Allow me to begin by stating that it was not our intention to have our one-year-old daughter, NJ, throw up in the Jetta we were test-driving. However, considering how everything turned out for us, it was a tactic I wouldn’t hesitate to employ in the future.
This was not our first time around the vehicle-purchasing block together. Shortly after getting married and moving to Portland, my husband and I had sold both our cars and replaced them with a new-to-us X-Terra that we assured our newly-wed selves we would “take off-roading.” (As it turns out, pregnancy and off-roading don’t mix so well.)
The experience had given us insight into the used-car “culture” of Portland. To sum it up in six words: hagglers will be shot on sight. Still, with a combination of patience, moxie, and sang-froid, we’d managed to beat the system and get a pretty good deal, and were determined to do so again when we set out in quest of a new commuter car for my husband last weekend.
We rolled into the car lot fresh from church in our good clothes, looking fly and feeling strong. It was busy. The first warm Sunday afternoon of spring had brought all the potential car-buyers out of the woodwork. We cursed the weather but hoped to use the mayhem to our advantage. We finally snagged a salesman: a smiling, urbane fellow who was clearly ready to spend the last drop of his life-blood in defense of those five digits on the windshield.
Of course we had painstakingly gone through their inventory online and in a preliminary reconnaissance tour the day before, and we had our eye on something already (not that we told the salesman that). We performed the circling steps of the car-shopping dance admirably, keeping our tone detached, unimpressed, and non-commital. In the end we condescended to take the thing on a test-drive. We played it cool, or at least as cool as one can play it while transferring a car-seat and one-year-old between back seats.
The car did not disappoint. It was above and beyond all that we’d hoped for: clean, low miles, fully loaded with features that were still working … a real catch. The sticker price was reasonable enough, but we had another number in mind.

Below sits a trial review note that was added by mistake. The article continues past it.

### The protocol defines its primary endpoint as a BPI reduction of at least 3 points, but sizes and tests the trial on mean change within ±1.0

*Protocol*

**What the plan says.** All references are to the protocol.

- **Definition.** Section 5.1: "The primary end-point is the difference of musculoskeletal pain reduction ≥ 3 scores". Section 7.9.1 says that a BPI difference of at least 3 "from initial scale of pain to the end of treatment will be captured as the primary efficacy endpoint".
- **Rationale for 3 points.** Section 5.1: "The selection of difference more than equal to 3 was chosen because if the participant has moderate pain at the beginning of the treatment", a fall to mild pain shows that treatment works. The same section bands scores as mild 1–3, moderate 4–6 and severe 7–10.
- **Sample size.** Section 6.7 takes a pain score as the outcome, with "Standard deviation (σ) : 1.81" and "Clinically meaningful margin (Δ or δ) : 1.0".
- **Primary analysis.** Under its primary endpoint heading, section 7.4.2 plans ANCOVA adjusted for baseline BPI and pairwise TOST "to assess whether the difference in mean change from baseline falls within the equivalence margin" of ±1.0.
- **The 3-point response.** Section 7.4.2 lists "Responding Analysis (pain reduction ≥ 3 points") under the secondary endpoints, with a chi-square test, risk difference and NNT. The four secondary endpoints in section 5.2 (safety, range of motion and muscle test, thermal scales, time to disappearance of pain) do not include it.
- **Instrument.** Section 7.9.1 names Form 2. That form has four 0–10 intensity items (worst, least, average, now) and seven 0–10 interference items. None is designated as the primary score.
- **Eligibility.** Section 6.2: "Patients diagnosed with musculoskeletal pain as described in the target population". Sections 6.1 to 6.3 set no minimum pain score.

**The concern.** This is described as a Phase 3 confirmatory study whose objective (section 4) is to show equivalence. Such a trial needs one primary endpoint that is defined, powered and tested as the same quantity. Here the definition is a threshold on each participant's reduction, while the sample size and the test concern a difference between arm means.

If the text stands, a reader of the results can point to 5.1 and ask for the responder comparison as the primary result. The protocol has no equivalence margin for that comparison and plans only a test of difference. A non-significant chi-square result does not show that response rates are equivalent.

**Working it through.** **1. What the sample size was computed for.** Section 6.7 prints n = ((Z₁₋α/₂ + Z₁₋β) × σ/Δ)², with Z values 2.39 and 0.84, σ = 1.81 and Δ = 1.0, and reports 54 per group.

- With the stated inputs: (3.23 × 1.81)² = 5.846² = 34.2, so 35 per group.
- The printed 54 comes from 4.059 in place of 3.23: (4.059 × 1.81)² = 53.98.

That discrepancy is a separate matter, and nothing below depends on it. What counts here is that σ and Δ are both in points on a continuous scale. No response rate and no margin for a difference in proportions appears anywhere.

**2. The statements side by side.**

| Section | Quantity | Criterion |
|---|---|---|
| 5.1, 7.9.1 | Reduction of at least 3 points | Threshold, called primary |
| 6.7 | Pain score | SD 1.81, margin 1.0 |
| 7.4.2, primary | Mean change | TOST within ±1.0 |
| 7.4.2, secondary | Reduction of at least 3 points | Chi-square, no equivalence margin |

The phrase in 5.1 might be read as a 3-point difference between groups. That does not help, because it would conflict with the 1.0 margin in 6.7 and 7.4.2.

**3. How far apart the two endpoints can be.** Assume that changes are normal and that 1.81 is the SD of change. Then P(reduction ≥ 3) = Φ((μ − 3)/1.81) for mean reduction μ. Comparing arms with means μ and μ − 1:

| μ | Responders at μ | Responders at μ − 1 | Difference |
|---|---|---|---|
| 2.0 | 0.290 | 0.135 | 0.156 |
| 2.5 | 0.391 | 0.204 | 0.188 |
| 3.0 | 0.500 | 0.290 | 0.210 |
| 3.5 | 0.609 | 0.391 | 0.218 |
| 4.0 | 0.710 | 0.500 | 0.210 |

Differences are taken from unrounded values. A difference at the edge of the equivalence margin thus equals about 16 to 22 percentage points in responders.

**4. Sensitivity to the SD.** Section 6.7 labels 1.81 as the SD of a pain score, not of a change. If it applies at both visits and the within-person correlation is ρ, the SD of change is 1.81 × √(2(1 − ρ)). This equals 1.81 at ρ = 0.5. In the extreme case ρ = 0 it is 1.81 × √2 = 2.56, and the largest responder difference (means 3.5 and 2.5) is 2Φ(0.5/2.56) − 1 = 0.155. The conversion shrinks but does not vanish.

I was chatting up the salesman when I heard an ominous gurgle from the backseat behind me, and turned around just in time to see NJ plaster her front with everything she had. My husband later incorrectly referred to this substance as “spit-up.” Let me be clear, spit-up is what infants do, infants whose sole diet is either breastmilk or formula. I laugh in the face of spit-up. No, this was bona-fide, pro-level, “When did you eat THAT?!” vomit. And there was a lot of it.
As the pungent aroma of fresh up-chuck mingled with NJ’s distraught sobs, the three sides of my personality fought for preeminence.
Mom side: “My baby!”
Writer side: “This is going to be personal narrative gold.”
Car-buying shark side: “This – changes – EVERYTHING.”
You see, when your one-year-old has, to put it delicately, blown chunks in a vehicle you are considering for purchase, there are two ways you could look at it: you can feel guilty and obligated to purchase the vehicle, the old, “you throw up in it, you buy it” mantra. Or you can take the position that the car has lost value by virtue of being thrown up in (by my calculation that should really knock at least $300 off the price).
The Mom side took the driver’s seat, but the car-buying shark called shot-gun.
I quickly made the situation clear to both my husband and the car salesman.“I don’t think she got any on the car itself,” I said, lingering on the word “think.” “Maybe we should just go home.”
When we got back to the dealership, the salesman, realizing that we were about to become the ones that got away, swooped in with a stack several inches thick of tri-fold paper towels from the bathroom and an unlimited supply of bottled water, doing his best to keep us on the premises.
My husband and I communicated telepathically, “He’s desperate. We strike now.”
“Why don’t you guys go ahead in and I’ll try to get her cleaned up,” I said.
My husband began phase one while I attempted to accomplish with paper towels and bottled water what ought only to be attempted with a pressure washer. As luck would have it, NJ was wearing a jumper that day. Once I had extricated her from the car seat, the jumper, and her tights, and liberally applied wet paper towels to her, she was actually reasonably clean (although not without a distinct, lingering aroma). She’d also experienced a 180 degree change in her mood (babies’ happiness, I have found, can be directly correlated with how few clothes they are wearing). I marched into the dealership, our half-naked baby on my hip, to find negotiations in full swing.
The manager got involved and the five of us went at it. It was a steal already, they said. We have a budget, we said. NJ put her feet on the table because she’s a thug. Back and forth, push and pull. Their price came down, our price went up, but not enough to meet in the middle.
Finally, we did what we had to do and got up from the table, shook hands, and headed home.
It’s impossible to know what would’ve happened if it hadn’t been for the throw-up incident. All I know is that two minutes after we pulled out, we got a call from the dealership with an offer we couldn’t refuse.
We got the car. And NJ’s been smirking to herself ever since.